Considering this is what the current consultation relates to, laying the draft regulations now is seen, by many, as an act of bad faith on the part of the AIB, and sharp practice. It basically, puts them, and not the Regulations in charge of how much Citizen Advice Bureaux, Local Authorities and Independent Advice Agencies receive, and who receives it.

It’s a bit like being asked to a discussion with another party, only for them to then break off the discussions prematurely and take their own preferred course of action, regardless of what you say.

It’s also a new low for the Accountant in Bankruptcy, an agency that has a reputation for not listening to its own consultations, in that it now isn’t even waiting for them to finish.

If anything is likely to damage already damaged relations with Stakeholders, this is it.

It is also outrageous that of the three service providers that exist in the Debt Arrangement Scheme: The DAS Administrator (The AIB), The Payment Distributor and the Money Advice Provider, the only one whose work has no value represented by a statutory fee is the money advice provider (bizarre as it’s a remedy provided by money advisers).

Without there being a statutory fee for Money Advice, ultimately it must be questioned, who the money adviser is working for: the client or the Payment Distributor? It is not surprising such nuances are lost on an organisation that fundamentally has a debt collectors mentality.

There is no question there was broad agreement across the sector on the big points in these Regulations, but the model that has been adopted by the Accountant in Bankruptcy has all the hallmarks of previous AIB legislative errors.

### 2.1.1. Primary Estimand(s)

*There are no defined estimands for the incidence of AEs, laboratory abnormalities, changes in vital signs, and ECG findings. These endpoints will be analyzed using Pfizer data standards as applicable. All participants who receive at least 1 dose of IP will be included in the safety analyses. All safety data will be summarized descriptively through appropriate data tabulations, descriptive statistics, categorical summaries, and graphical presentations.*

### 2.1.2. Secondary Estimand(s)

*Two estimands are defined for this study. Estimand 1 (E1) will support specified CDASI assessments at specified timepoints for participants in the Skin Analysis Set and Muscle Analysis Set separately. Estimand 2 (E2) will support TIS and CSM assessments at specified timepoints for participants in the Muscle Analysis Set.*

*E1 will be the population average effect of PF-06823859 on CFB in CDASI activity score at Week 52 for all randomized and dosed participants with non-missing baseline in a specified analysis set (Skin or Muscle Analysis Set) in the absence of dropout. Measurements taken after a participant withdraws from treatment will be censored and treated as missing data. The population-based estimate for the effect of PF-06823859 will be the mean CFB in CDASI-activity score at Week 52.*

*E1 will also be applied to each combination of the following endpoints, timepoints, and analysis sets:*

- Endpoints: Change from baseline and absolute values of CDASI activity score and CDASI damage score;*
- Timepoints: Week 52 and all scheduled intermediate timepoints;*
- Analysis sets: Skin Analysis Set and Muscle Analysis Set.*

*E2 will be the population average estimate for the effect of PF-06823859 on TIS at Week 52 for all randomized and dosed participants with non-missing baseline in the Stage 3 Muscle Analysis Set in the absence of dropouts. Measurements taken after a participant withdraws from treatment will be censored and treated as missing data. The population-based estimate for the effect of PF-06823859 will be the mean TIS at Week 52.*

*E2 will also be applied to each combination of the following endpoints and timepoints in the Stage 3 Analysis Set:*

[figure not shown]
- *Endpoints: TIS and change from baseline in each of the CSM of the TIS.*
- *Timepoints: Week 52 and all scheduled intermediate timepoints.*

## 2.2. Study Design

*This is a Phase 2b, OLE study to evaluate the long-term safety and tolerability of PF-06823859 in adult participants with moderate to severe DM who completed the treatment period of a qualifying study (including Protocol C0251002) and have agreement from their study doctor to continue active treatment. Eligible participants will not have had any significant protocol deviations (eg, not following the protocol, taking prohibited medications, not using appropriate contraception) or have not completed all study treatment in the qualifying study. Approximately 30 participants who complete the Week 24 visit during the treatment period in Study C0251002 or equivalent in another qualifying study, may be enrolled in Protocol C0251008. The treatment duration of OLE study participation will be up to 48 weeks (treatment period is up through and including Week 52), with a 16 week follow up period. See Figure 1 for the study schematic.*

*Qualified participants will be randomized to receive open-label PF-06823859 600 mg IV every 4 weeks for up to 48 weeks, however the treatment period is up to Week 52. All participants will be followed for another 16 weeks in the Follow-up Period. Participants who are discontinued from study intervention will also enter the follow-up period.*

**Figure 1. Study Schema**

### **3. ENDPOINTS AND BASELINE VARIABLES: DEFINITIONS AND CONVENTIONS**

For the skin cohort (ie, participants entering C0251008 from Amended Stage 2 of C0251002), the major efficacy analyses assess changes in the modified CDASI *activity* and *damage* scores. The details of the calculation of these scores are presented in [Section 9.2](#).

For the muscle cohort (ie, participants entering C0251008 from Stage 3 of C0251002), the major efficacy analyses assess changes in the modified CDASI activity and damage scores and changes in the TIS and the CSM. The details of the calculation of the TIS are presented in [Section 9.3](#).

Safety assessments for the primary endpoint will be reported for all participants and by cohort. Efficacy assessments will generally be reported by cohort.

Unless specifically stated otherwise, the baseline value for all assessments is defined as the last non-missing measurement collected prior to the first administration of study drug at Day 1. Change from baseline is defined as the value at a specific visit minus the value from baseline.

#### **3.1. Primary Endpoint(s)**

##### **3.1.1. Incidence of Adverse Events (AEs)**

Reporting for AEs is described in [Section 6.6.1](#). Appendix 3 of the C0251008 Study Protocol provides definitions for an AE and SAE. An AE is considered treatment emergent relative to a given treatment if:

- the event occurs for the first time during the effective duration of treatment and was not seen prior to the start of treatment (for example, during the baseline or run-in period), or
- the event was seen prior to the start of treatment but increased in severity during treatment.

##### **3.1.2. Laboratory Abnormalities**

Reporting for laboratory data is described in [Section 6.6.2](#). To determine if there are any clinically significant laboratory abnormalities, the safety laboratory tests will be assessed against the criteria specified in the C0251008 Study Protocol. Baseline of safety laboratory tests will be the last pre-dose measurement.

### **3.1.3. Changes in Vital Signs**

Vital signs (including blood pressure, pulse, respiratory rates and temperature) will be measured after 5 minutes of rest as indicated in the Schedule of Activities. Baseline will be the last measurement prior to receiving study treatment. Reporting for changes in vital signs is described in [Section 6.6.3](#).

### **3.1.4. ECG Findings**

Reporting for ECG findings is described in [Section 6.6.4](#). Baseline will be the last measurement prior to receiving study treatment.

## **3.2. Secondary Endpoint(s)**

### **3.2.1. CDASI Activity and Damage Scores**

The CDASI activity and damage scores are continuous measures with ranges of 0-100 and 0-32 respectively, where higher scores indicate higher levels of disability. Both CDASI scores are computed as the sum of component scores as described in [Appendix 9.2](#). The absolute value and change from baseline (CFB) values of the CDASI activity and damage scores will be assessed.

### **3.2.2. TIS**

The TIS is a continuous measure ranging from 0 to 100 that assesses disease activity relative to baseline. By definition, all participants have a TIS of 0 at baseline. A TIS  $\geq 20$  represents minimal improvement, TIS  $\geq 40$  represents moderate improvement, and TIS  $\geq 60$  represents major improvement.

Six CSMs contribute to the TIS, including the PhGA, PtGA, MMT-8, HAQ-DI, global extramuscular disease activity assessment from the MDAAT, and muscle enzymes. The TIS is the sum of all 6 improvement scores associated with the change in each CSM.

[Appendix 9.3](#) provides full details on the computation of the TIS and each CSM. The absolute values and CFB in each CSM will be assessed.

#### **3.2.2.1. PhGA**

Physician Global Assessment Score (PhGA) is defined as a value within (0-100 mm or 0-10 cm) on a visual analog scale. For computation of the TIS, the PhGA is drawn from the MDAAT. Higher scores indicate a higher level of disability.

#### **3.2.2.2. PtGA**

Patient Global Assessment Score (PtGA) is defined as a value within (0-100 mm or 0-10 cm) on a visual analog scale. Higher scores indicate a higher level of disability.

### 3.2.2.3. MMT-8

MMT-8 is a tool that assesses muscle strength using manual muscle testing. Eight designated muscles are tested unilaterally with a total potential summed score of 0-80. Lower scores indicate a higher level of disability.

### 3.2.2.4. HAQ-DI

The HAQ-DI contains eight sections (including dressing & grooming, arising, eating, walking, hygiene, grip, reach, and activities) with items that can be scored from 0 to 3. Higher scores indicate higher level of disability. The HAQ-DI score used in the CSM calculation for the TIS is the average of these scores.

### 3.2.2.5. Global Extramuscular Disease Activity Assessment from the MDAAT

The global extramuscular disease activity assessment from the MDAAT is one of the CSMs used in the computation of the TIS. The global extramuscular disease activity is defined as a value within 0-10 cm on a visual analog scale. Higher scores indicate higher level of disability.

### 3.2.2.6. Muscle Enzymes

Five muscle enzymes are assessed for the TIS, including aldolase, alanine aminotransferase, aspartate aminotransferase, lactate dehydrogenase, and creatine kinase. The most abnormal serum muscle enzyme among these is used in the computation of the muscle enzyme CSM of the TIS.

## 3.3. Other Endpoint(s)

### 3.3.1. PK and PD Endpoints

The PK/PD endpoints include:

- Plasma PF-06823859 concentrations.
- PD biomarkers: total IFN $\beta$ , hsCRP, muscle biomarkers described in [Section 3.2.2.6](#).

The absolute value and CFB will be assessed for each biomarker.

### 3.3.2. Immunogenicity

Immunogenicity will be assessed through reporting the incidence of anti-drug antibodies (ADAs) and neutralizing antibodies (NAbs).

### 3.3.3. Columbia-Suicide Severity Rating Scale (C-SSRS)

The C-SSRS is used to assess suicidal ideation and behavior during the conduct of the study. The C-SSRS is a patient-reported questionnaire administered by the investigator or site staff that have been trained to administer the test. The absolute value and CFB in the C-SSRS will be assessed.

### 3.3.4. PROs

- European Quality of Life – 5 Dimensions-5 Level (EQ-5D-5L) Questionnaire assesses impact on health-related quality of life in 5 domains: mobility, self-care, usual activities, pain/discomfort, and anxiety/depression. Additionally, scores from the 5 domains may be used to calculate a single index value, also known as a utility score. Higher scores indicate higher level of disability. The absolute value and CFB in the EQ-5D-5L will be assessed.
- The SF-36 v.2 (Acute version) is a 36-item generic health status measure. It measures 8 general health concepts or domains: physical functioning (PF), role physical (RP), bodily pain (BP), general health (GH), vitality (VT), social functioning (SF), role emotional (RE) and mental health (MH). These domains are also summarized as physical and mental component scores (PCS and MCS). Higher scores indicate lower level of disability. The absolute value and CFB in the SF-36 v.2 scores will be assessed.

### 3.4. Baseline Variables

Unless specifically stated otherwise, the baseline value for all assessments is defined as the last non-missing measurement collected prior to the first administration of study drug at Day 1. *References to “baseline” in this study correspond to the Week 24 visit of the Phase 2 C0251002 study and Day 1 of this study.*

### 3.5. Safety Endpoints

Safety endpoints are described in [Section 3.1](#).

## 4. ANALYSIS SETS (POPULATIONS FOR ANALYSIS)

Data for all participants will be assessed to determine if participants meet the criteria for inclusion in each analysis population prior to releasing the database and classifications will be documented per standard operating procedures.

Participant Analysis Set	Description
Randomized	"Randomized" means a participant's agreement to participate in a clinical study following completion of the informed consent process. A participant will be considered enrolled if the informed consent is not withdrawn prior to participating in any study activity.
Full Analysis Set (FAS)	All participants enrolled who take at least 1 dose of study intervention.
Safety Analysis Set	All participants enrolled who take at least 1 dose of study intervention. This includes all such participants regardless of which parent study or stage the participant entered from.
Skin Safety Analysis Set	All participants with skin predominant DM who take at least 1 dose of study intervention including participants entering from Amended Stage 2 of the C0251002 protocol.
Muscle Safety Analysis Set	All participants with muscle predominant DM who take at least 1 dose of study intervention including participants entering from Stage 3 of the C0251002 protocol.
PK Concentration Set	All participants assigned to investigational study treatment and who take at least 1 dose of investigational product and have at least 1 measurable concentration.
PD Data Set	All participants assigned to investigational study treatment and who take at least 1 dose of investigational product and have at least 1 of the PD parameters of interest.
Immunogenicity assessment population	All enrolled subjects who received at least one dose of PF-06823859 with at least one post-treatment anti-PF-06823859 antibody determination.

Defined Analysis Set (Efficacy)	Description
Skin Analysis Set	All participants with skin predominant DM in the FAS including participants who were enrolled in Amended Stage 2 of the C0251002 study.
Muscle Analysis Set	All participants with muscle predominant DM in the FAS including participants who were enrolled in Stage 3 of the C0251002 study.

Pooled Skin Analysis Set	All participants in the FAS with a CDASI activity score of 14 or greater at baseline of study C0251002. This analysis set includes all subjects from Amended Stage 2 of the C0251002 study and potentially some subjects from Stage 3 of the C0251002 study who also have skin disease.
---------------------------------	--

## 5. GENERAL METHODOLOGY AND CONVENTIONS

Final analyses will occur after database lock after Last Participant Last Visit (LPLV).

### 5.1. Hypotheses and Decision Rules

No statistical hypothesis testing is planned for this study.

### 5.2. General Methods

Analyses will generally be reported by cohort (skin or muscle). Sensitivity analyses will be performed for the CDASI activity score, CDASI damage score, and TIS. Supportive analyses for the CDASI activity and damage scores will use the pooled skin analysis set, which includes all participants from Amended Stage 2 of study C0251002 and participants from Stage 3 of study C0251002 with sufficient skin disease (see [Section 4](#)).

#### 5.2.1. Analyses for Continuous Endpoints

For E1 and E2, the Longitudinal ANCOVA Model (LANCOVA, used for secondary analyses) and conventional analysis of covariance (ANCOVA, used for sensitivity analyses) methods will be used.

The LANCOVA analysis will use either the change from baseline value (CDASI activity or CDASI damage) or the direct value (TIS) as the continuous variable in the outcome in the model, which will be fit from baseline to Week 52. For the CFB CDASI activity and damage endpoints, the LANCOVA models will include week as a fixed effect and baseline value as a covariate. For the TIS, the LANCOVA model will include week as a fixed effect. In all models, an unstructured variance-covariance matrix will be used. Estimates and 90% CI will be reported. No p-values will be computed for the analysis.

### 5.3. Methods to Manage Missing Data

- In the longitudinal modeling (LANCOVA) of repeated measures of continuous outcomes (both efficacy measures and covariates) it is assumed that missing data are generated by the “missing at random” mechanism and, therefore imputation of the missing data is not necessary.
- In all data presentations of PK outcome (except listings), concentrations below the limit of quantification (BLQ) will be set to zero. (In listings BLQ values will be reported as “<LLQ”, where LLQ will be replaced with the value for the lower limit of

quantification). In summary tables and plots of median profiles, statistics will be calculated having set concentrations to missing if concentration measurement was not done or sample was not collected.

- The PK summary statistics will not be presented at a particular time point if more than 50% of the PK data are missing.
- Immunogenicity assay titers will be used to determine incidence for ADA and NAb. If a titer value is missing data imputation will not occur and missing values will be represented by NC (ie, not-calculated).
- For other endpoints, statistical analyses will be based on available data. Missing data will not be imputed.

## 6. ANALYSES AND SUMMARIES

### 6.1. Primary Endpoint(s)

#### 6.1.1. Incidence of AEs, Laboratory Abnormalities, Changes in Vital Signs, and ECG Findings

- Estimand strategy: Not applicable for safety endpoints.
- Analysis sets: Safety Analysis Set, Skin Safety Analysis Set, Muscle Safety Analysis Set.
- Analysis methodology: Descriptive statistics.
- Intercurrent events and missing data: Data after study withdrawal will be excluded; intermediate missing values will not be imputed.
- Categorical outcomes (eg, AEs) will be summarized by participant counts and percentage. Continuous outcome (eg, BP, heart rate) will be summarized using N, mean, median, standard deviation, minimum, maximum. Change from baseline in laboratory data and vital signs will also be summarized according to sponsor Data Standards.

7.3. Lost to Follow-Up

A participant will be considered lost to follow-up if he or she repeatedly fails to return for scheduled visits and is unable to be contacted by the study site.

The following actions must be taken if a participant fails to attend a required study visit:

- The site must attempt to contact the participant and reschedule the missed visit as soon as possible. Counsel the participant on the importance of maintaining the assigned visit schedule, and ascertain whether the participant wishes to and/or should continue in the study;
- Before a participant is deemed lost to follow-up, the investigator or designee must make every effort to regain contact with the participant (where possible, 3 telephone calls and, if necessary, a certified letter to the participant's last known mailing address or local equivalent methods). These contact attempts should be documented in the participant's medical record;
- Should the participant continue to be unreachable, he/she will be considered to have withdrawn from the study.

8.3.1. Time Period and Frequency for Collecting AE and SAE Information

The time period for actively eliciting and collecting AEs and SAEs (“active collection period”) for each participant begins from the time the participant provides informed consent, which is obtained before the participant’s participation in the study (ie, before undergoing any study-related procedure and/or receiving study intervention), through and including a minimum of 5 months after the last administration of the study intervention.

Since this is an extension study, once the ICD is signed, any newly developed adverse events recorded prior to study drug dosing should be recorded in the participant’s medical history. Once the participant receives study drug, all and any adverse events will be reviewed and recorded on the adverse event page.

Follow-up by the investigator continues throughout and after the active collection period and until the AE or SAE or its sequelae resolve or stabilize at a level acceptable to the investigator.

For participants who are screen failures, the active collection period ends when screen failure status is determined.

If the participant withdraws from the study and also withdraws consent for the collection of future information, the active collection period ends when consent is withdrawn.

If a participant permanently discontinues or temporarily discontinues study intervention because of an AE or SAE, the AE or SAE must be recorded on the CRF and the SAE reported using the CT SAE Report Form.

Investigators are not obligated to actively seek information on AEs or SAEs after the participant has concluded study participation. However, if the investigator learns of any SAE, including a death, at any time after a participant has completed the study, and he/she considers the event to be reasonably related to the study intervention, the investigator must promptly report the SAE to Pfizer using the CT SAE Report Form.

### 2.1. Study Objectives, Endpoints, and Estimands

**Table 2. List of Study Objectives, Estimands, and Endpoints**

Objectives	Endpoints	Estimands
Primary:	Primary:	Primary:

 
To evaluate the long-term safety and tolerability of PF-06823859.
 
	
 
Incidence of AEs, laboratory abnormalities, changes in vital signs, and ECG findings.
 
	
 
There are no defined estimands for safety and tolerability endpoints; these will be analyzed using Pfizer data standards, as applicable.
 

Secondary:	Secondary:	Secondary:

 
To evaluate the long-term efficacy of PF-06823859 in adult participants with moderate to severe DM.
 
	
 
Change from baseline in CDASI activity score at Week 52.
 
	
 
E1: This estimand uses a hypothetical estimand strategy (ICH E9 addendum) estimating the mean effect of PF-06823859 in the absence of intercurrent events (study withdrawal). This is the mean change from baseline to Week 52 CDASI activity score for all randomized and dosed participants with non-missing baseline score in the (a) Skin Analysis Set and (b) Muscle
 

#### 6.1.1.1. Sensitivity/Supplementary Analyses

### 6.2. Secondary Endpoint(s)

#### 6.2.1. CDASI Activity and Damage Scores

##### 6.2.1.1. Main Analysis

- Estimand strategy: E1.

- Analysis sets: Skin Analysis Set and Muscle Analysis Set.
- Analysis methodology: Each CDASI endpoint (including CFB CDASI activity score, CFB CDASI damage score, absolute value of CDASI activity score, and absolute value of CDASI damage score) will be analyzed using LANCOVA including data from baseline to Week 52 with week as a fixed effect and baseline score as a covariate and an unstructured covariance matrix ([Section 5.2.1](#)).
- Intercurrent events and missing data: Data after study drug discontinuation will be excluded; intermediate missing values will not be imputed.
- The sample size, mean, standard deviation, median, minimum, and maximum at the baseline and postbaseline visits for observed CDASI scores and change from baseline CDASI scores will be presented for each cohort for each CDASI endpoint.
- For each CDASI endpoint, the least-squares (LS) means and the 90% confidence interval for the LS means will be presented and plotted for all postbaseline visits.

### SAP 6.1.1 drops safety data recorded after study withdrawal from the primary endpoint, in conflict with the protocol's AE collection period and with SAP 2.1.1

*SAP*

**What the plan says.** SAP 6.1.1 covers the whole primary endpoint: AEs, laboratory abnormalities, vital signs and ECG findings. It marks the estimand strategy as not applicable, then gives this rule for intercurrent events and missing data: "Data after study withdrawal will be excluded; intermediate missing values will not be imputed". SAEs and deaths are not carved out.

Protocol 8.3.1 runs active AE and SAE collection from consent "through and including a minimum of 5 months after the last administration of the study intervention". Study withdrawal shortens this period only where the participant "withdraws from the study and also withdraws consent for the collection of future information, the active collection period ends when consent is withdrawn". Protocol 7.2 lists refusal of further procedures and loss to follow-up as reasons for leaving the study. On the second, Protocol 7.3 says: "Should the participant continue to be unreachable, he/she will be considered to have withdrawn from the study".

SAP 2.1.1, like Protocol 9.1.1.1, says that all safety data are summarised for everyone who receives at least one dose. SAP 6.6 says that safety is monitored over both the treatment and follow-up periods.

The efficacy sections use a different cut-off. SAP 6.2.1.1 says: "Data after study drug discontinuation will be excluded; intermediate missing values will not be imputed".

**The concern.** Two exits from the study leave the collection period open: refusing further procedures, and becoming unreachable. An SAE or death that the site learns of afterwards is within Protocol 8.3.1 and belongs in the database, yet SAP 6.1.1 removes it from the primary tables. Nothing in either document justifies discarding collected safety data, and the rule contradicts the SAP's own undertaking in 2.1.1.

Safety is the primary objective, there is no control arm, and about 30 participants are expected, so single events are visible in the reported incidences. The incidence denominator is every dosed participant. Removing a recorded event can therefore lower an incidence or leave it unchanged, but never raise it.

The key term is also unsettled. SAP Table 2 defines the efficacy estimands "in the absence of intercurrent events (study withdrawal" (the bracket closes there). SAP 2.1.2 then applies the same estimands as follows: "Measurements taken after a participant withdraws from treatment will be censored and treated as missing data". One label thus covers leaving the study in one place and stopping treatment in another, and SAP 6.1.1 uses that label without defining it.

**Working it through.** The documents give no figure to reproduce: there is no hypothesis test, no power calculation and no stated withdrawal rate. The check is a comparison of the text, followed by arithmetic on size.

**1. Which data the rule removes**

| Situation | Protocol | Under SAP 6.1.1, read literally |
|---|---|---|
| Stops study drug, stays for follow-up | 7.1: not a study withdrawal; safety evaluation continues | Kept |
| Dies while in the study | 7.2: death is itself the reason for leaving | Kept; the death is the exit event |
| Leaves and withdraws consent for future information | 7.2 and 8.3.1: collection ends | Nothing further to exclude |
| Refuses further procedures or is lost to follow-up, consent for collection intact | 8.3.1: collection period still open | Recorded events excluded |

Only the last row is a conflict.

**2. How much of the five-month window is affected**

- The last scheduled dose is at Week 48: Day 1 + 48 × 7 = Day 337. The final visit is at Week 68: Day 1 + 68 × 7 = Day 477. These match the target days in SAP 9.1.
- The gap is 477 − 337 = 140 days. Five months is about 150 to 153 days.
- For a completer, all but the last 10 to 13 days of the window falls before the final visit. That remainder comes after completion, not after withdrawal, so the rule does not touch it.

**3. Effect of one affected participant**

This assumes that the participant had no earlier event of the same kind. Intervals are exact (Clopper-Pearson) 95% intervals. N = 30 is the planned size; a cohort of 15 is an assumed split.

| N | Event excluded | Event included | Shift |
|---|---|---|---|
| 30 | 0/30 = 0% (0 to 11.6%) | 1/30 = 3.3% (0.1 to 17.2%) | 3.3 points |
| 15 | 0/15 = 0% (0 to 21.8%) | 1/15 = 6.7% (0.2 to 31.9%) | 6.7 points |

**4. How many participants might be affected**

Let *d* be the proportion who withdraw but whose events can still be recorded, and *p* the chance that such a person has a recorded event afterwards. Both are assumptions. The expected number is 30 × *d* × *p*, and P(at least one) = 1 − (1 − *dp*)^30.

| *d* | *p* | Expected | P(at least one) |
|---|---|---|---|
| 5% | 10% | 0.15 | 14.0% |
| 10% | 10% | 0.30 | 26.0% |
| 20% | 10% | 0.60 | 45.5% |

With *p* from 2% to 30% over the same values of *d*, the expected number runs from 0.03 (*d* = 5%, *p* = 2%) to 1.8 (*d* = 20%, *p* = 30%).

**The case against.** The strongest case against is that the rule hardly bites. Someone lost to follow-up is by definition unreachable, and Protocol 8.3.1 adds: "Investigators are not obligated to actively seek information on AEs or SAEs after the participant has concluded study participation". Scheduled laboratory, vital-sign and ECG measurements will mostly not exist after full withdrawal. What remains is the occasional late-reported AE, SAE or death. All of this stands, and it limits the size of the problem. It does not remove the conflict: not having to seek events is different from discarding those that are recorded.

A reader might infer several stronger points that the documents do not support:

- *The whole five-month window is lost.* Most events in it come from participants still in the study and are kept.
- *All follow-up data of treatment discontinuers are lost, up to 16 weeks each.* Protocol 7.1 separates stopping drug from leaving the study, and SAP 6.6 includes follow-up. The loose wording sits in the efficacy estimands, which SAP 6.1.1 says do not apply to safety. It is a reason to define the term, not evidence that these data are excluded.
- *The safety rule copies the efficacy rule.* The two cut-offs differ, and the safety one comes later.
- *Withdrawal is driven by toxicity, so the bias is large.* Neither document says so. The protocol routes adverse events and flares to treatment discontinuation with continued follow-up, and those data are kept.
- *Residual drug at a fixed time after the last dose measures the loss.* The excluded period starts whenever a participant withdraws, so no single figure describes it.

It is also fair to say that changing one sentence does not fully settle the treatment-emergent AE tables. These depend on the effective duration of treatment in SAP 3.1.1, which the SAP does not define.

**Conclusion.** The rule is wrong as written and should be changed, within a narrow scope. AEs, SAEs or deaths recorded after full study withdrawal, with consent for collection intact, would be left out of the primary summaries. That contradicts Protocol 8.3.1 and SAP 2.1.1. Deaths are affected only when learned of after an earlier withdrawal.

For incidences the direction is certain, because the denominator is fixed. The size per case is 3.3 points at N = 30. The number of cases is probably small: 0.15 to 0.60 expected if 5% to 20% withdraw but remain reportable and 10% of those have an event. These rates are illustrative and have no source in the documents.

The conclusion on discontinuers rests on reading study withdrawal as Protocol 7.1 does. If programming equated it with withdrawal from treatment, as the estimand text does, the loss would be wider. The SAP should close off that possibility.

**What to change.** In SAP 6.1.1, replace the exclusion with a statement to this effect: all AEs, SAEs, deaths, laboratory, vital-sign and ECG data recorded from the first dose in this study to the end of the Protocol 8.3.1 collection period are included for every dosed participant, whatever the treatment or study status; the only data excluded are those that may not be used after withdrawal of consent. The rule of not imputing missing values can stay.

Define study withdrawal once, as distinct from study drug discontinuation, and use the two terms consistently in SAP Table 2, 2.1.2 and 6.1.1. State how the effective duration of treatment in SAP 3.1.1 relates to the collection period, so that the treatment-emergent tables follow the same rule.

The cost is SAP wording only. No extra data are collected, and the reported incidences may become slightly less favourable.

It is poorly thought out, will likely lead to abuses in the markets (something the AIB as a regulator have shown themselves to be unwilling or unable to address in other markets) and will likely result in issues arising in futue about whether the AIB is returning enough funds to the free sector, or feathering their own nests (it’s a clear conflict of interest to allow a government agency to draft legislation which builds in big financial rewards for themselves).

What Next?

The problem is nothing much is next.

The Scottish Parliament will go into recess on the 30th June. The Scottish Government’s consultation on the How Funds Should be refunded to the Free Sector will continue to the 20th August, (but don’t be surprised if there is a poor response to that in light of the fact the Accountant in Bankruptcy have already chosen to lay the Regulations).

When the Parliament returns the Economy, Energy and Fair Work Committee will have limited time to receive written submissions (because the AIB’s decision to lay the Regulations 2 weeks before the Parliamentary Recess), consider them and then decide whether they want to take oral evidence.

If they choose to, evidence sessions will need to be scheduled within  the limited time available after the 1st of September.

What should Happen?

What should happen is the Minister, Jamie Hepburn should advise his Civil Servants in the Accountant in Bankruptcy, he is withdrawing the Regulations until they return to the discussion table and complete the current consultation.

He should also instruct them that there needs to be a division of fees between the Payment Distributor and the Money Adviser and the free advice sector fee needs to be put on a statutory footing. 

Advice agencies also require a statutory right to be paid the fee by the payment distributor  in the legislation.

If he won’t do that, then we can only hope  the Economy, Energy and Fair Work Committee will send them back to the table.